URL: http://www.manbit.com , Publisher: Manbit PL (Kingswood, New South Wales, Australia) , Main Authors: Phil Dey, M.D. and Andy Pybus, M.D.
So many anesthesia Web sites consist of a little information (perhaps the officers of a society, or the curriculum of a residency program), followed by a list of links, with no original content of interest to most practicing anesthesiologists. Manbit, in contrast, offers such a wealth of free information that it seems somewhat ungrateful to offer any criticism at all.
Manbit PL is an Australian software company which specializes in the production of anesthesia-related software, including Anesthesia Recording Systems, Educational Software, Medical Hypertexts, Anesthesia Billing Systems, and Simulation Software. Many of these are demonstrated, or available for download, on the site. Manbit PL is run by Drs. Phil Dey and Andy Pybus, who are both practicing clinical anesthesiologists.
What would you like? A multiple choice quiz? A Pulmonary Artery Catheter simulator? An interactive oxygen dissociation curve? How about a manual of obstetric anesthesia? Or would you prefer an Anesthetic Record Keeper and Information System? What about a new billing system? Or a Medline search utility? All the above are available, free of charge, at the Manbit site!
Web-based Multiple Choice Questionnaire
The St. George MCQ is a Web-based Multiple Choice Questionnaire intended for candidates sitting for specialist examinations in anesthesia. It is available for free on the Manbit Web site. One can choose which areas one wishes to be tested on, and appropriate questions are provided. The software keeps a running score. Unfortunately one has to know what “K” and “A” type questions are before one can understand the system.
Pulmonary Artery Catheter Simulator
The pulmonary artery catheter simulator is a sophisticated simulation system intended for teaching medical and paramedical staff the skills required for the safe use of pulmonary artery catheters. In addition to the electrocardiographic and pressure simulations of the passage of a pulmonary artery catheter, the simulator includes a working model of the hemoglobin dissociation curve and hemodynamic and infusion calculators. It is available for free as a “zip” compressed file in Windows format. Unfortunately, the only documentation is a “Help” file. Only the electrocardiogram and the pulmonary artery catheter waveform are displayed, not the arterial waveform, making interpretation of the waveform more difficult.
Hypertextbook of Regional Anaesthesia for Obstetrics
Manbit is home to the “Hypertextbook of Regional Anaesthesia for Obstetrics—An international perspective,” edited by Stephen P. Gatt and sponsored by Becton Dickinson. This collaborative textbook includes contributions from many established authors in the field, but does not make use of the ability of the Internet to serve up images or video. Some sections are very brief, and others are now out of date. (I was unable to find a date on this section of the site, but a 1995 reference was marked as being “in press.”)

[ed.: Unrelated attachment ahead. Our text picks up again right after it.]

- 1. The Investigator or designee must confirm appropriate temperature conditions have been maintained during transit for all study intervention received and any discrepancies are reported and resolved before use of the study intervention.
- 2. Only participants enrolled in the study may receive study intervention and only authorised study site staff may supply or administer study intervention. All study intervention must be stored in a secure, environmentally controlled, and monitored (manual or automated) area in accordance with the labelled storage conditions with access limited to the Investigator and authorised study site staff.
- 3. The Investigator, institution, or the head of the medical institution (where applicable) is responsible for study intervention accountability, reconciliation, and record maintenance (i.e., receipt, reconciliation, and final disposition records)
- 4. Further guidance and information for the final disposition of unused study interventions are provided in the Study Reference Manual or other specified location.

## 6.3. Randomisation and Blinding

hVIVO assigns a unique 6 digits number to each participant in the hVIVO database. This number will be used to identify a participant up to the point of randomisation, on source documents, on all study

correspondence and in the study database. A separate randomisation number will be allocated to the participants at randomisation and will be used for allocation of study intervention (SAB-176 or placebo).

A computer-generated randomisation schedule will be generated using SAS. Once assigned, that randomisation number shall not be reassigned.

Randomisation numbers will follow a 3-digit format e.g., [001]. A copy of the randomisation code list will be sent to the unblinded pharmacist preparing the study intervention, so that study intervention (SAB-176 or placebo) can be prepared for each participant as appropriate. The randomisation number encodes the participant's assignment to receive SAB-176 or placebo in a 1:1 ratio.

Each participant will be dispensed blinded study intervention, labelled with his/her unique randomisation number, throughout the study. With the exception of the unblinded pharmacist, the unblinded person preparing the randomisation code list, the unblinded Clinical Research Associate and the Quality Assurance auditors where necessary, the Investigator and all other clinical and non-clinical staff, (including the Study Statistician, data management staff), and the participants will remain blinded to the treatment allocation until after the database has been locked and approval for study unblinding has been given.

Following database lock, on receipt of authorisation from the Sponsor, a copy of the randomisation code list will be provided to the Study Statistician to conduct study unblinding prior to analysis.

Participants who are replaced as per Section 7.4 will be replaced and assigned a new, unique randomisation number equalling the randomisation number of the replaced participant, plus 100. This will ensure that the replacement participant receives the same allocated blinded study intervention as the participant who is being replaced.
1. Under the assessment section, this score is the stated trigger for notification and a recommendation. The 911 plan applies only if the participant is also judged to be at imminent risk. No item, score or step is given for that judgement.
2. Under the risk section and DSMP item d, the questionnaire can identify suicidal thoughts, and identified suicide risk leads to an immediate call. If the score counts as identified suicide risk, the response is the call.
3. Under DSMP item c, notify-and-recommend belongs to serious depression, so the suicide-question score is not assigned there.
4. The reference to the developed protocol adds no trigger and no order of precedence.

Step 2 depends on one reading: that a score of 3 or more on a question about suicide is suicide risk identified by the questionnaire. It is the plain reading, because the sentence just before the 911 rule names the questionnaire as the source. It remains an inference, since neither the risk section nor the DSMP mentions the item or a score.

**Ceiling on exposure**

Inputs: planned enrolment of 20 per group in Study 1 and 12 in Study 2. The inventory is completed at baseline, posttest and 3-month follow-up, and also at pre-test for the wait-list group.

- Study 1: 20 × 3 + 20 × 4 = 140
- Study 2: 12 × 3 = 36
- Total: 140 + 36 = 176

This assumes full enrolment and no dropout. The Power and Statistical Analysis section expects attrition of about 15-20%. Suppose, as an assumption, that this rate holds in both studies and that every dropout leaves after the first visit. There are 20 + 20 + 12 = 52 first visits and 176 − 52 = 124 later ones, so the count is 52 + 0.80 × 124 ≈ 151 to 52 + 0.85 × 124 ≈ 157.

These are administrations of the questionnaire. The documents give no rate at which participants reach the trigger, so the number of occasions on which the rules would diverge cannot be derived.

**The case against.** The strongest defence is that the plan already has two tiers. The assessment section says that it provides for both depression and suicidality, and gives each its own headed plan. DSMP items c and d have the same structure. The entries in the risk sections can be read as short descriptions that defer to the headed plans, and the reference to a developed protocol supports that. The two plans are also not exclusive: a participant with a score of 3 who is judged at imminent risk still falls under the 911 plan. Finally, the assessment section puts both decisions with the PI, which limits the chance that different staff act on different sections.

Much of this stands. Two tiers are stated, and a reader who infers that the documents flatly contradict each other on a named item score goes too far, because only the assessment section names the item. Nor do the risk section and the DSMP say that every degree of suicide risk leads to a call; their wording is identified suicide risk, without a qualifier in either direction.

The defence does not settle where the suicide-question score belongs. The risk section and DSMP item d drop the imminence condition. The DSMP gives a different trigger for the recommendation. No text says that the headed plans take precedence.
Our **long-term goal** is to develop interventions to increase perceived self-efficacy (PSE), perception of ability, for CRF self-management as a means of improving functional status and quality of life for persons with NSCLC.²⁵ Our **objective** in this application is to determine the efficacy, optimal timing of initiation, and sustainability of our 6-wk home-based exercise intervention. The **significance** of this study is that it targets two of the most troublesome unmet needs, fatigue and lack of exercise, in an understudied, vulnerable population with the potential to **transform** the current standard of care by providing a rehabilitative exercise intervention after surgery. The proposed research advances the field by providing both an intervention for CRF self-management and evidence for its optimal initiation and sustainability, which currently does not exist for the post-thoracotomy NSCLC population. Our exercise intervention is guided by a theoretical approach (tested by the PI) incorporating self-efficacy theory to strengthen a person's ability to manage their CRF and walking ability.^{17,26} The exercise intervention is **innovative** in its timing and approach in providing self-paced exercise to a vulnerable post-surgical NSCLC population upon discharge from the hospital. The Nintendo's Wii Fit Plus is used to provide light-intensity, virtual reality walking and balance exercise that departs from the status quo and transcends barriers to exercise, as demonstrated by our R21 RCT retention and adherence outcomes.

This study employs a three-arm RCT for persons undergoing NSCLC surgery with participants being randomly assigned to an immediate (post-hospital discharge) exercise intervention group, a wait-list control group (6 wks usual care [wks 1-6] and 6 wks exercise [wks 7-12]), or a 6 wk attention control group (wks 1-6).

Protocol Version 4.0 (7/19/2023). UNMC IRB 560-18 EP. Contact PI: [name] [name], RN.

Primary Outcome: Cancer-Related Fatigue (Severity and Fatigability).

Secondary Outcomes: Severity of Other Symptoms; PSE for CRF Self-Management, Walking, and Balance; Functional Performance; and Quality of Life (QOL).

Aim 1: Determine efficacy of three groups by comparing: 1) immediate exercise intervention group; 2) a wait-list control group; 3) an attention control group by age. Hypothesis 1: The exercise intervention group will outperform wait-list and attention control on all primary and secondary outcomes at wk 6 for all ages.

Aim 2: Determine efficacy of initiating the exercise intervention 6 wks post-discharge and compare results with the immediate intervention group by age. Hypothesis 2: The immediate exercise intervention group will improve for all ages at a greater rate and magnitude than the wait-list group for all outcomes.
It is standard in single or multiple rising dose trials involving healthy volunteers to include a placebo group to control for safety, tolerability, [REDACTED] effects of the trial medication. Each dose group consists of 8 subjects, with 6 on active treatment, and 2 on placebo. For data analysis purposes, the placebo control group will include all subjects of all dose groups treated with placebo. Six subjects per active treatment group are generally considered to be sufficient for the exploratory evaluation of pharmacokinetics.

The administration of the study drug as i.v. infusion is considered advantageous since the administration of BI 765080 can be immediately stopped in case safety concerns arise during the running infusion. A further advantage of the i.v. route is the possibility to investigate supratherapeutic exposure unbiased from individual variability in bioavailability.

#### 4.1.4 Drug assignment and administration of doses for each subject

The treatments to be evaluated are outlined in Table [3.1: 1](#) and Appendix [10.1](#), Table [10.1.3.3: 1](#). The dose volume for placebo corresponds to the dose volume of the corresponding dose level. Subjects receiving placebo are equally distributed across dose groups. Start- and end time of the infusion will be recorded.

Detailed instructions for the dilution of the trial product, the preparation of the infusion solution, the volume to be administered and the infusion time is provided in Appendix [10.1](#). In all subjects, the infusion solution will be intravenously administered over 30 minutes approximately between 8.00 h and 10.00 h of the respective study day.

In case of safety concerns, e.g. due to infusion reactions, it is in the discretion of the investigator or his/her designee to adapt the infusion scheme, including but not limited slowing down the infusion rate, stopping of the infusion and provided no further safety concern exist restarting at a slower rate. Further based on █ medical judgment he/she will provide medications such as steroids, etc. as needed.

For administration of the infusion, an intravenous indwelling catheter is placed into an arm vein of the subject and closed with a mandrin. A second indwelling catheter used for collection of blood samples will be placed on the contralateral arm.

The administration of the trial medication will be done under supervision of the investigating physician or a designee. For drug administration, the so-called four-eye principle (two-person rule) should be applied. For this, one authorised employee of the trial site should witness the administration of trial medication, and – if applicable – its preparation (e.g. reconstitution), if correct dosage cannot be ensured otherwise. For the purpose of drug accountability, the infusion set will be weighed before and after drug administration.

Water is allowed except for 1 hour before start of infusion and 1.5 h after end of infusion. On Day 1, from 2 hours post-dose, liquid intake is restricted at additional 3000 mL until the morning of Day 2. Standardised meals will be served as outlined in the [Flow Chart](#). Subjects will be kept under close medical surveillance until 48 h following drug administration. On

Patient’s Guide to Pain Relief in Labor
The site includes a lay guide to pain relief in labor, written by Drs. Leonie Watterson, Nicola Meares, and Elizabeth Ward of the Royal North Shore Hospital Department of Anaesthesia and Pain Management. This section also includes extracts from Dr. Peter Brownridge’s acclaimed book on childbirth.
Anesthesia Billing System
The Manbit Anaesthesia Billing System is a Windows-based billing system intended for use by Specialist Anaesthetists in Australia. A demonstration copy of what is claimed to be the cheapest, most user-friendly anaesthesia billing system available in Australia can be obtained by e-mail from the Manbit Web site. The Australian billing schedule is also available for download.
Arkis Automated Record Keeping Program
This fully featured anesthesia charting system, which interfaces with a variety of common monitoring devices, is available for download for evaluation.
Medline Search Utility
The Medline search utility is just an interface which links to The National Library of Medicine’s Medline database at http://www.ncbi.nlm.nih.gov. Free Medline searching was once a rare and precious thing, but it is now commonplace.
There is even more—ignore the left-sided menu bar and scroll way down the home page and you will find information about “Diprivan Anaesthesia,” a Windows-based program to model the administration of propofol by infusion, using a variety of pharmacokinetic models. There is also information about “The Sydney Perfusion Simulator,” a sophisticated, computer-controlled, hydraulic model of the human circulation which is intended for use in cardiopulmonary bypass training.
This is an amazing, almost overwhelming, site. It could do with a little reorganization and updating, or it may begin to seem like a graveyard for expired projects. However, Drs. Dey and Pybus obviously have a great interest in the use of computers in anesthesia, and have been successful in acquiring sponsorship from a variety of companies which has allowed them to distribute their software and educational material at no charge to users.